Open Access Open Badges Research article

Designation, diligence and drift: understanding laboratory expenditure increases in British Columbia, 1996/97 to 2005/06

Saskia N Sivananthan*, Sandra Peterson, Ruth Lavergne, Morris L Barer and Kimberlyn M McGrail

Author Affiliations

UBC Centre for Health Services and Policy Research, 201-2206 East Mall, Vancouver, BC, V6T 1Z3, Canada

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BMC Health Services Research 2012, 12:472  doi:10.1186/1472-6963-12-472

Published: 21 December 2012



Laboratory testing is one of the fastest growing areas of health services spending in Canada. We examine the extent to which increases in laboratory expenditures might be explained by testing that is consistent with guidelines for the management of chronic conditions, by analyzing fee-for-service physician payment data in British Columbia from 1996/97 and 2005/06.


We used direct standardization to quantify the effect on laboratory expenditures from changes in: fee levels; population growth; population aging; treatment prevalence; expenditure on recommended tests for those conditions; and expenditure on other tests. The chronic conditions selected were those with guidelines containing laboratory recommendations developed by the BC Guidelines and Protocol Advisory Committee: diabetes, hypertension, congestive heart failure, renal failure, liver disease, rheumatoid arthritis, osteoarthritis and dementia.


Laboratory service expenditures increased by $98 million in 2005/06 compared to 1996/97, or 3.6% per year after controlling for population growth and aging. Testing consistent with guideline-recommended care for chronic conditions explained one-third (1.2% per year) of this growth. Changes in treatment prevalence were just as important, contributing 1.5% per year. Hypertension was the most common condition, but renal failure and dementia showed the largest changes in prevalence over time. Changes in other laboratory expenditure including for those without chronic conditions accounted for the remaining 0.9% growth per year.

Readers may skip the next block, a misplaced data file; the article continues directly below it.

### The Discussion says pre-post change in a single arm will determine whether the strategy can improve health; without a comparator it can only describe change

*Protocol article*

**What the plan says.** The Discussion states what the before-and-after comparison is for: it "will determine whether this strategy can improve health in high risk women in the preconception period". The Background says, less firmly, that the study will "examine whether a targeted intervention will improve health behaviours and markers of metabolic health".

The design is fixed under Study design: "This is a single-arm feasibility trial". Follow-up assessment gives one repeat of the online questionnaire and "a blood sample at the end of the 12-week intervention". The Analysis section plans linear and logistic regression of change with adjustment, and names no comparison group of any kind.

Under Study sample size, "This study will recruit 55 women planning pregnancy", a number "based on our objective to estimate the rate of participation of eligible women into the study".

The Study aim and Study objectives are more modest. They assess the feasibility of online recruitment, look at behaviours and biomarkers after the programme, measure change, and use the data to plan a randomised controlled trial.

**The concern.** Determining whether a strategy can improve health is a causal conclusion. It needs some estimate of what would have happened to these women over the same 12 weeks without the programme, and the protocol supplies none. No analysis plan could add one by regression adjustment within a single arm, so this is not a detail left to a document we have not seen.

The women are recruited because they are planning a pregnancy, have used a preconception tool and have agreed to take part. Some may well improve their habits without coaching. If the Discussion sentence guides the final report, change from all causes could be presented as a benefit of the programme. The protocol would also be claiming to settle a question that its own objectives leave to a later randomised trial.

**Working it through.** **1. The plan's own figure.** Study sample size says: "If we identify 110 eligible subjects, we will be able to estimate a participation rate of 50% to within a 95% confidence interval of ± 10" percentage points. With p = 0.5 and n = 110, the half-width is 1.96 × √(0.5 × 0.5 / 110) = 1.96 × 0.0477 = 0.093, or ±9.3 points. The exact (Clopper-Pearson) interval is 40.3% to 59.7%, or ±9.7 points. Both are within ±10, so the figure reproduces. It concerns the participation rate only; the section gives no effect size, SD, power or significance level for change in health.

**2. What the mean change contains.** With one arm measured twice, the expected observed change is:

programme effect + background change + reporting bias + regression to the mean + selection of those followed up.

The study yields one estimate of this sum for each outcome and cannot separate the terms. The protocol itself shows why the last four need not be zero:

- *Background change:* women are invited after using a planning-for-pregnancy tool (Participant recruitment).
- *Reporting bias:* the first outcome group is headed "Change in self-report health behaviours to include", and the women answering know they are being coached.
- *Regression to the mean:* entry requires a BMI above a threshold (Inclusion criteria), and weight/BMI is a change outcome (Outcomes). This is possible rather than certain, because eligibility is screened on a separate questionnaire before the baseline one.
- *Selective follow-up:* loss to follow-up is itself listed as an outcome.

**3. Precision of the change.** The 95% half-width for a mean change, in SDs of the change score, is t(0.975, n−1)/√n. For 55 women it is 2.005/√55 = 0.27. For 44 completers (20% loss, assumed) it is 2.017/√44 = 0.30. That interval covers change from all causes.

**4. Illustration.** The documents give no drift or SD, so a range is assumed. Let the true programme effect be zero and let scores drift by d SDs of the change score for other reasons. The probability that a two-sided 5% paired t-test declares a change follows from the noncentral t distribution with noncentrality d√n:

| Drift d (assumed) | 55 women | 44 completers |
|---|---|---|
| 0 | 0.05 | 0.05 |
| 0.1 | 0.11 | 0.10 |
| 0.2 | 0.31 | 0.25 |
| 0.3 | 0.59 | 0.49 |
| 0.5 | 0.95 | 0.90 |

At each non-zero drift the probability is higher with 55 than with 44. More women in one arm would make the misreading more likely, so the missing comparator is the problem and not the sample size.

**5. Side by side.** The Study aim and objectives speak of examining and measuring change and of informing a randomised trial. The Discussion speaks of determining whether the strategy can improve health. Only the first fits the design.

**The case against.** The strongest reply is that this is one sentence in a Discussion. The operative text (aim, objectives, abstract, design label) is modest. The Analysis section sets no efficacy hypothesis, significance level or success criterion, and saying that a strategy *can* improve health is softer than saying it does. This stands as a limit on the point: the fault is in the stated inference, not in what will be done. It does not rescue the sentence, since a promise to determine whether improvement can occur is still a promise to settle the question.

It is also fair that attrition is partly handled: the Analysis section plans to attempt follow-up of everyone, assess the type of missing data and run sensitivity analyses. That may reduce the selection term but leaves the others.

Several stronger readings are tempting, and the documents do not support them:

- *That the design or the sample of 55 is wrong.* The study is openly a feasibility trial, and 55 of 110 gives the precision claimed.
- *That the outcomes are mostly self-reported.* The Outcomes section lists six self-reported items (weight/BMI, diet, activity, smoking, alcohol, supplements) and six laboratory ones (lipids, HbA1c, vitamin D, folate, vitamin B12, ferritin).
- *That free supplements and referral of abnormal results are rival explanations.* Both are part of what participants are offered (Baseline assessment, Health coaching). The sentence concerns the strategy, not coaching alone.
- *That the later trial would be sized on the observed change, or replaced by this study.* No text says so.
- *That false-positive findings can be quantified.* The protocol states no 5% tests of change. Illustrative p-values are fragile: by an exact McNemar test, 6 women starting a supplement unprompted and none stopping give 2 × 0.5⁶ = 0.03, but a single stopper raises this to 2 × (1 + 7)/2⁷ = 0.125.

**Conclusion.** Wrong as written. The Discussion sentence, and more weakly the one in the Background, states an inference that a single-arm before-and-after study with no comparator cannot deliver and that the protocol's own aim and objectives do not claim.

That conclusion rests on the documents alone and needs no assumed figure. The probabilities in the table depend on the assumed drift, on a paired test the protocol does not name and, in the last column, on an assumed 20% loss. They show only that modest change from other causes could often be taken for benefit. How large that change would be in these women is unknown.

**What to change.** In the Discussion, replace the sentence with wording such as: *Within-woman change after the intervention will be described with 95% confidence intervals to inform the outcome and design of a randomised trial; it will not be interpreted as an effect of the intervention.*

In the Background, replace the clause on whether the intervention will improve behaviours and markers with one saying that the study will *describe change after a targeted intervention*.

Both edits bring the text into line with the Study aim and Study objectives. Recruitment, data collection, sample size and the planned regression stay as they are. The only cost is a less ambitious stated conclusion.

Increases in treatment prevalence were the largest driver of laboratory cost increases between 1996/97 and 2005/06. There are several possible contributors to increasing treatment prevalence, all of which can be expected to continue to put pressure on health care expenditures.

Clinical Laboratory Techniques/utilization; Clinical Laboratory Techniques/statistics & numerical data; Guideline care; Diagnostic Techniques and Procedures/economics; Diagnostic Techniques and Procedures/trends; Fee-for-Service Plans/trends; Health Expenditures/trends; Physician's Practice Patterns/trends; Chronic Disease/Condition; British Columbia; Canada